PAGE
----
At the regional level, the increasingly non-democratic attitudes and geopolitical situation create conducive conditions for the development of this worst-case scenario. Moreover, countries are locked in zero-sum logic dynamics, preventing regional cooperation and the establishment of a meaningful conflict resolution process. The increased militarization of states contributes to a security dilemma at the regional level, and external actors drastically limit the possibilities of democratic development. Engaging with the Black Sea as a region – as opposed to engaging only with specific countries – is nevertheless problematic for the EU, as the soft power tools it favours are ineffective in a region where ‘hard security’ is what works.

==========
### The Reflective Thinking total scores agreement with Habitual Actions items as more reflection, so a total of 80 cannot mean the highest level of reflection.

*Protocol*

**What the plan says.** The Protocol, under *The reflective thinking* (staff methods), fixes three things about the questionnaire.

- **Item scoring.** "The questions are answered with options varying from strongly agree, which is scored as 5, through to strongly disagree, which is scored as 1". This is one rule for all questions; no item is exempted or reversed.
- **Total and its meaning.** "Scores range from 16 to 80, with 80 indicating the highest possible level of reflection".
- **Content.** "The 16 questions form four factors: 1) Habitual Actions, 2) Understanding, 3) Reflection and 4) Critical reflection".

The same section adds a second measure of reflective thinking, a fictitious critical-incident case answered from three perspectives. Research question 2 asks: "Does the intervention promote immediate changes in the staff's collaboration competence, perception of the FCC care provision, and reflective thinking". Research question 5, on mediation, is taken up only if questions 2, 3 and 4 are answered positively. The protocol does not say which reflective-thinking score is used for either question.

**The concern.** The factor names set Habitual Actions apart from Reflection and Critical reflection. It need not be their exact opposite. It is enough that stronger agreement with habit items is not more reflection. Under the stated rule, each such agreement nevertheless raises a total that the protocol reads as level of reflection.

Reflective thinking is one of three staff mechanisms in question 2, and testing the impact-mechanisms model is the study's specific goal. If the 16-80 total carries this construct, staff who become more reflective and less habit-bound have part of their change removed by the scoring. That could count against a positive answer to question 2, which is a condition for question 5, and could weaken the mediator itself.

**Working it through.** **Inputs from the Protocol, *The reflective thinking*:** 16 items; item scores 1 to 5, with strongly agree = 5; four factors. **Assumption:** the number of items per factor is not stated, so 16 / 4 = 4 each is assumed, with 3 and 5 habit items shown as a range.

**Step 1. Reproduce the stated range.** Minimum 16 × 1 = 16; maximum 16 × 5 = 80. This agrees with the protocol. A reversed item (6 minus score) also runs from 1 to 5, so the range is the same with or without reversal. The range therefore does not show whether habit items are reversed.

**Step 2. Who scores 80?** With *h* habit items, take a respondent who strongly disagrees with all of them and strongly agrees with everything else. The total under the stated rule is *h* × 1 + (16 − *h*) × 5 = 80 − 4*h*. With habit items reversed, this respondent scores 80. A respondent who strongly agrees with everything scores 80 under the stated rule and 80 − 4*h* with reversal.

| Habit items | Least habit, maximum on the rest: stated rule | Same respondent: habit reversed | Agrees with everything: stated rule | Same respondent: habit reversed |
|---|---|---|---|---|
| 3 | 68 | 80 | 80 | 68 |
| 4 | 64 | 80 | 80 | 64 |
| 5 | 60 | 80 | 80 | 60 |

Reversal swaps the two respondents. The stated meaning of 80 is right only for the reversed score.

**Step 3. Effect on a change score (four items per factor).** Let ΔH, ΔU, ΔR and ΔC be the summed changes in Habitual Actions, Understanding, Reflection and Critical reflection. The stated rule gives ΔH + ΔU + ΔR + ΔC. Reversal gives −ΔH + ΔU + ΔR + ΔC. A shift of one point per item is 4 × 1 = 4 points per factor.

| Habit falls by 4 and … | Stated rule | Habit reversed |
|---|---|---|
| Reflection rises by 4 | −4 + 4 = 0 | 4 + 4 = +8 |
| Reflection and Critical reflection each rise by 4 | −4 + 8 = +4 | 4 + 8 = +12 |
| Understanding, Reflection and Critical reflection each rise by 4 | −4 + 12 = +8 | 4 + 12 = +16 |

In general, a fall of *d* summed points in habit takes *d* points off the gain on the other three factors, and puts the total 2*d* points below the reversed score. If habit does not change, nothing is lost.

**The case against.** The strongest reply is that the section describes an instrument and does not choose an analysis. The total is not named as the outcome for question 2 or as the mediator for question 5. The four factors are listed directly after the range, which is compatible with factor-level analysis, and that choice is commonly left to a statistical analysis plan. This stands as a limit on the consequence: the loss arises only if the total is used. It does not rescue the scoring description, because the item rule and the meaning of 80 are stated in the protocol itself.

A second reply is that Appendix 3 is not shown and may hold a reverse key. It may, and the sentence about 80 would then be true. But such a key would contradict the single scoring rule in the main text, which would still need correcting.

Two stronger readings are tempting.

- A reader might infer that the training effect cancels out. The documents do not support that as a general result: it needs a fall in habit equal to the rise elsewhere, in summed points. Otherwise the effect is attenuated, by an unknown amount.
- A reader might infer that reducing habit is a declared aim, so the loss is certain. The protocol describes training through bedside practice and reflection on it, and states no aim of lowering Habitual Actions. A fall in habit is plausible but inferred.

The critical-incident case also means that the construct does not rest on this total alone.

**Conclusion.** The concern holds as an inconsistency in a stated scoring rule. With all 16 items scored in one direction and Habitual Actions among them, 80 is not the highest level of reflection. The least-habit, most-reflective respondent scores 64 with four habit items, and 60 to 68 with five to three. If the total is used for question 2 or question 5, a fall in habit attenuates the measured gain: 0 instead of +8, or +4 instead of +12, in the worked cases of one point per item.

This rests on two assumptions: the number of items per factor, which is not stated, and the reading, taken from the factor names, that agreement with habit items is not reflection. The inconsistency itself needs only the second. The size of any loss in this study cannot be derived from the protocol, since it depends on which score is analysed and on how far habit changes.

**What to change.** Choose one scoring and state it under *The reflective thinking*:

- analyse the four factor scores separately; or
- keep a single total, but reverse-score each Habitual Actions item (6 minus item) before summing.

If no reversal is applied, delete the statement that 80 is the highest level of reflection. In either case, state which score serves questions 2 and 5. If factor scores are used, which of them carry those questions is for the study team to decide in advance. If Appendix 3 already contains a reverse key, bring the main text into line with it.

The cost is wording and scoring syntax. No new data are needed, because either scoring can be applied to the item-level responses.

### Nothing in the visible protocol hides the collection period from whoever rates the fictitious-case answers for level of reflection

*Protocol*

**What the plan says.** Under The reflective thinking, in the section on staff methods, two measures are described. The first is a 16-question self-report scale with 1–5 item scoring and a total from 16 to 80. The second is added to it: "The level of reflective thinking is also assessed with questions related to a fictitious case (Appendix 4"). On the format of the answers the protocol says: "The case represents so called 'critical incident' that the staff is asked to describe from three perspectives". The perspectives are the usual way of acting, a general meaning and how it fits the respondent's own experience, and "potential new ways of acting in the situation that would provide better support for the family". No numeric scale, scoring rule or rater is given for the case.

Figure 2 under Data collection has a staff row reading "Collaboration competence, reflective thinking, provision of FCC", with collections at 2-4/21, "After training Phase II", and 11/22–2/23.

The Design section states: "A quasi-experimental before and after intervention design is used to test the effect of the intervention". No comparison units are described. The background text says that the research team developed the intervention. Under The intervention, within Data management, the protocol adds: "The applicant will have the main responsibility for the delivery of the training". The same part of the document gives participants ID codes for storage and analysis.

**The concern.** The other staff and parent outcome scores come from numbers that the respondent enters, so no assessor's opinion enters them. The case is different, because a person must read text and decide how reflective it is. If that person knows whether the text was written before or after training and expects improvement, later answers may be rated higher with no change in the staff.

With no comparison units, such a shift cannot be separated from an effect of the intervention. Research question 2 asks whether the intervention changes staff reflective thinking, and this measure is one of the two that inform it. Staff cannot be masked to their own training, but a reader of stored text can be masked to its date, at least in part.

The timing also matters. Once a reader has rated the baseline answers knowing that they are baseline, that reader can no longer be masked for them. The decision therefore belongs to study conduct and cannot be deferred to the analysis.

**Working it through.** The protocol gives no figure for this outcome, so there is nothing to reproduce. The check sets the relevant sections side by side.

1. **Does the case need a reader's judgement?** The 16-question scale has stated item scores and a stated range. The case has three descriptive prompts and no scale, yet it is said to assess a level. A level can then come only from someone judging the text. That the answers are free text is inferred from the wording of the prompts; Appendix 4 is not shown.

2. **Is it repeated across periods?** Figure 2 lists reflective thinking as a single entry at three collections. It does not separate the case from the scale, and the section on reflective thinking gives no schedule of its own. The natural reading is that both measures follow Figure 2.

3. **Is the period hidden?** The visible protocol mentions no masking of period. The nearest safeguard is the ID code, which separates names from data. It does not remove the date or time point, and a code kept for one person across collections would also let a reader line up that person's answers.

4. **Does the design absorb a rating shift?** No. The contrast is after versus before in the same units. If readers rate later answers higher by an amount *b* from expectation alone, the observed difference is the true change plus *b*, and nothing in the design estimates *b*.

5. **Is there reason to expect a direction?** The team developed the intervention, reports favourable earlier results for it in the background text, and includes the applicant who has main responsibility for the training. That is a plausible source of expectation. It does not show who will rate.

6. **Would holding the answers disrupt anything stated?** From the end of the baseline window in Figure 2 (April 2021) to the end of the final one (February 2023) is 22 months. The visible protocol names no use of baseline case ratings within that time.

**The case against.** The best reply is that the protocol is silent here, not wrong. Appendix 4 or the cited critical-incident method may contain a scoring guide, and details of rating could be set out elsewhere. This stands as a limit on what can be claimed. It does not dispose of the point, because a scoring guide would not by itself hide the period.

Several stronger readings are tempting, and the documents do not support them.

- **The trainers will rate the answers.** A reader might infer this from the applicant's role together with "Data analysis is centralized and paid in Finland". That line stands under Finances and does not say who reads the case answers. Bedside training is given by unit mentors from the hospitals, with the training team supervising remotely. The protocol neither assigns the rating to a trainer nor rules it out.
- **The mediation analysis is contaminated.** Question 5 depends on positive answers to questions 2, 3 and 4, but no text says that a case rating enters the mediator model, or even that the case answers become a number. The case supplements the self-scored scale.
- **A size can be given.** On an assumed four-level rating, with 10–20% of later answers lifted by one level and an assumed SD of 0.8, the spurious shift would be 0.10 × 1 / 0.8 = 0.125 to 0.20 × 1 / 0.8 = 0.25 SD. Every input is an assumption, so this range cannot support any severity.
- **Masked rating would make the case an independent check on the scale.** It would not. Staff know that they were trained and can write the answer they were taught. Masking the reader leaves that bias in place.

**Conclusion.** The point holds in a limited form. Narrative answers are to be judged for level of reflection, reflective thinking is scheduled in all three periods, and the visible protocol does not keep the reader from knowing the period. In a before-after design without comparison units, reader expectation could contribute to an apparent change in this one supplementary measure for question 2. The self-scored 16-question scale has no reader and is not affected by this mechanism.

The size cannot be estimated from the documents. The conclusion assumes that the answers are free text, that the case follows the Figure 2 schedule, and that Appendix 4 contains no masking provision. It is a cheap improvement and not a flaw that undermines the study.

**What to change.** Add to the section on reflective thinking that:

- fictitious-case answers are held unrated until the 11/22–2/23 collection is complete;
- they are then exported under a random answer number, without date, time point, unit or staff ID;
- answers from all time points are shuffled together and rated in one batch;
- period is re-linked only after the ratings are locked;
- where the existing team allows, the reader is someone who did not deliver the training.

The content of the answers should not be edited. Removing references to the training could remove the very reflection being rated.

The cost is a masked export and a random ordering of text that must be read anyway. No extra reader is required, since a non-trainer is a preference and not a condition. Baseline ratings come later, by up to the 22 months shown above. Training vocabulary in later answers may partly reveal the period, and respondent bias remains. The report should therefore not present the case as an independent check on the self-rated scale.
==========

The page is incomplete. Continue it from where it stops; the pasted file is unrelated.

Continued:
The EU’s strategic dilemma: Is the South Caucasus part of the Black Sea area, or separate region?